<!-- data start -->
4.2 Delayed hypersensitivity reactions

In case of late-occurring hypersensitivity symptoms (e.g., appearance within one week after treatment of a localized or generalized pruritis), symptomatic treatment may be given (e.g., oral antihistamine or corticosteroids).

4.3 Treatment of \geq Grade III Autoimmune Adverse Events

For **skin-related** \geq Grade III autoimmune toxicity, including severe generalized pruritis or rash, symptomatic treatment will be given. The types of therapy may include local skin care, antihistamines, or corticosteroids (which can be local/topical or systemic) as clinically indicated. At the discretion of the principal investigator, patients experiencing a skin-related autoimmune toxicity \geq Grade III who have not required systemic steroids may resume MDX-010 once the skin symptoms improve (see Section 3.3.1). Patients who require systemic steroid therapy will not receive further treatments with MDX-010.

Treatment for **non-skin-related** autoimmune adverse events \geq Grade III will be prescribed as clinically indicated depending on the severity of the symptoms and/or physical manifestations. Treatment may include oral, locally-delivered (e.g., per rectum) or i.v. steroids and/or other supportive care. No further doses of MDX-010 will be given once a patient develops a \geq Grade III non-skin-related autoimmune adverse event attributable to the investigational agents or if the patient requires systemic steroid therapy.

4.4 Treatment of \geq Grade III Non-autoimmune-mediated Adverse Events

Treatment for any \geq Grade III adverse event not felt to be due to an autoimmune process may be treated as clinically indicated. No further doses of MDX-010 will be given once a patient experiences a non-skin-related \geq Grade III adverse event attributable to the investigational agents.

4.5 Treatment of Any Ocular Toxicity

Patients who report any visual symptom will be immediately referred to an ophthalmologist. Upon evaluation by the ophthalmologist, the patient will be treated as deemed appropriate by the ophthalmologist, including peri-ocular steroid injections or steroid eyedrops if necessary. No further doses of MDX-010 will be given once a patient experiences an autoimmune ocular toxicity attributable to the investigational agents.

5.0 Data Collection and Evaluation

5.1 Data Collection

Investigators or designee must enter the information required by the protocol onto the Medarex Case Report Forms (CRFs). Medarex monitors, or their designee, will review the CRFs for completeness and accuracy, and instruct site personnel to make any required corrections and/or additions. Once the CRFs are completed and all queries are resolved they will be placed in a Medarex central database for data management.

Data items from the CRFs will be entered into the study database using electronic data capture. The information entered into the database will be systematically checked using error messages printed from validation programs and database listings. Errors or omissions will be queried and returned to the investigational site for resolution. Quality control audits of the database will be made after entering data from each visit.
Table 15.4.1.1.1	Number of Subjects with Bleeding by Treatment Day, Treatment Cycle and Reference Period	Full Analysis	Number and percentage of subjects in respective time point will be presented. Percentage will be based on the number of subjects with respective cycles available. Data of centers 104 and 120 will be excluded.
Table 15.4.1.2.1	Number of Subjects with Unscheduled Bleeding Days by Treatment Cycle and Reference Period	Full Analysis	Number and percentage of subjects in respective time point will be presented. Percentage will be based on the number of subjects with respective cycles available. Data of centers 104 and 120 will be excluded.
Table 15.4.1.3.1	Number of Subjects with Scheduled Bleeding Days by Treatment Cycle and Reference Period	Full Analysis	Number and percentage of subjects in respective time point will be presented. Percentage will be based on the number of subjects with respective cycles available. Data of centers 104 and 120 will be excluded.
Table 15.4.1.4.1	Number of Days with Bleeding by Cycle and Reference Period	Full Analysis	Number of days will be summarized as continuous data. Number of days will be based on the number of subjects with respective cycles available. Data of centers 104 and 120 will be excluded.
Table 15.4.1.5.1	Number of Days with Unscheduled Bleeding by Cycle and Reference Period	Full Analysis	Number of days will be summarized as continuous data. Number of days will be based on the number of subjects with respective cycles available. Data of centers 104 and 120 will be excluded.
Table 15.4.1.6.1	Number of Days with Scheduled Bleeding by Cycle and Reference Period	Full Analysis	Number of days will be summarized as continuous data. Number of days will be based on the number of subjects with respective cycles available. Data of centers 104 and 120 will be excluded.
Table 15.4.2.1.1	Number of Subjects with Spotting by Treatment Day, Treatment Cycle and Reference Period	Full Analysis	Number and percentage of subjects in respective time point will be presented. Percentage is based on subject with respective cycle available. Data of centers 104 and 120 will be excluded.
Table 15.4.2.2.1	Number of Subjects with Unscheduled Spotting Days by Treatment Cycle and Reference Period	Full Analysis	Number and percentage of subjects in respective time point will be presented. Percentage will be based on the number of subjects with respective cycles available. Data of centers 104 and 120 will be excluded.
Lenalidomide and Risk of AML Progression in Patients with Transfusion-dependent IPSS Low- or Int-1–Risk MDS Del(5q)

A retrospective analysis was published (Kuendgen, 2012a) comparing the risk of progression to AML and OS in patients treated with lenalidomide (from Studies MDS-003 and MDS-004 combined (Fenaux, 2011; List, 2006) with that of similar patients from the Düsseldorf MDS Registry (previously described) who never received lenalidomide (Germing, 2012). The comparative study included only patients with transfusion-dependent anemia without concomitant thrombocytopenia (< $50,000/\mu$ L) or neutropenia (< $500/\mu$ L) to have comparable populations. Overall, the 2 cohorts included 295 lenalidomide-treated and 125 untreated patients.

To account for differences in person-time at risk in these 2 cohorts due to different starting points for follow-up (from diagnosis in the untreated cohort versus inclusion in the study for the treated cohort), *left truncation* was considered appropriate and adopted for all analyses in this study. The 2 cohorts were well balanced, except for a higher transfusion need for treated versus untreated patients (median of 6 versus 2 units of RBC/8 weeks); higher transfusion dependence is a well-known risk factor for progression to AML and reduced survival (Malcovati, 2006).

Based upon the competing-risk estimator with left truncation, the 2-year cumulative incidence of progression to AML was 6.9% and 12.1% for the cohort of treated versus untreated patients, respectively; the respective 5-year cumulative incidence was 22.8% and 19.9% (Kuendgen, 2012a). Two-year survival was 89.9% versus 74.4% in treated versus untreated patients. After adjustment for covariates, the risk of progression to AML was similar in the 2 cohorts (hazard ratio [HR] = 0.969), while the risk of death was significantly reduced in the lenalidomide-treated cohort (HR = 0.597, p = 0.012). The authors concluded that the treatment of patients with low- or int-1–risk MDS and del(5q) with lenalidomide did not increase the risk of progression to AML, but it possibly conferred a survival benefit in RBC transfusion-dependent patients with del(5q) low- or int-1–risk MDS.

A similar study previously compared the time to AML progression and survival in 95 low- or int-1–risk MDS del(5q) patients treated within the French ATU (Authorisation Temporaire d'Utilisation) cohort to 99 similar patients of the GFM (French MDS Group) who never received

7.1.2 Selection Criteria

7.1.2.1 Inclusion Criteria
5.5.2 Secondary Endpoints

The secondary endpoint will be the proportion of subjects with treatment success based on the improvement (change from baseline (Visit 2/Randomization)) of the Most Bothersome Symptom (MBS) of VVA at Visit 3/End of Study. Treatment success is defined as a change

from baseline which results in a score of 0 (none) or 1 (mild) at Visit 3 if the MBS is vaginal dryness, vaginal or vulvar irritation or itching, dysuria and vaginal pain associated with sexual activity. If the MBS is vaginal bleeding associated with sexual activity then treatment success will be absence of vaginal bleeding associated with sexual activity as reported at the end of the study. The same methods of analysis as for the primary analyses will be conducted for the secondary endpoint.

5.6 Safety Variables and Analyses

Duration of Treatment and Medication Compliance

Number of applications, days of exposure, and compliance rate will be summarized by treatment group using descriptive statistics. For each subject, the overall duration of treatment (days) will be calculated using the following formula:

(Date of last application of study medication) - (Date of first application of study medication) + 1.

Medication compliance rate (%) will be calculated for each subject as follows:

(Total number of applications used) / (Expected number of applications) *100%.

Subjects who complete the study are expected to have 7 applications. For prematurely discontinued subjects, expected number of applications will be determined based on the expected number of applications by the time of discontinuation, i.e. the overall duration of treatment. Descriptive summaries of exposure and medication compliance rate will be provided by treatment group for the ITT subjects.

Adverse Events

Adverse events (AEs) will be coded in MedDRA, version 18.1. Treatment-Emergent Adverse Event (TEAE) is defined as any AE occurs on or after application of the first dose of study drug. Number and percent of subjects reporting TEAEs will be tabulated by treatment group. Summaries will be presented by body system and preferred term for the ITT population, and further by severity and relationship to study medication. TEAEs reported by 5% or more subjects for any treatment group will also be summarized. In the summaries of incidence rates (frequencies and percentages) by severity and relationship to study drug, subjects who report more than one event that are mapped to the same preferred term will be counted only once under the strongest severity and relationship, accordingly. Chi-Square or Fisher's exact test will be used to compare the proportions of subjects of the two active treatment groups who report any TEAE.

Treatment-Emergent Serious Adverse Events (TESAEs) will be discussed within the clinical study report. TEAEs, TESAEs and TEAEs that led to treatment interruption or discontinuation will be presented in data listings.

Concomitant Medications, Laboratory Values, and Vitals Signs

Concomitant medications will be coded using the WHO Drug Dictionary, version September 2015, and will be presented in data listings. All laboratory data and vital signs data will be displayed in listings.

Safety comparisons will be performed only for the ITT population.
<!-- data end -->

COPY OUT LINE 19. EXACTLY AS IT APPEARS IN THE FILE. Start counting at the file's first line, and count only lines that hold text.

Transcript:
Table 15.4.1.6.1	Number of Days with Scheduled Bleeding by Cycle and Reference Period	Full Analysis	Number of days will be summarized as continuous data. Number of days will be based on the number of subjects with respective cycles available. Data of centers 104 and 120 will be excluded.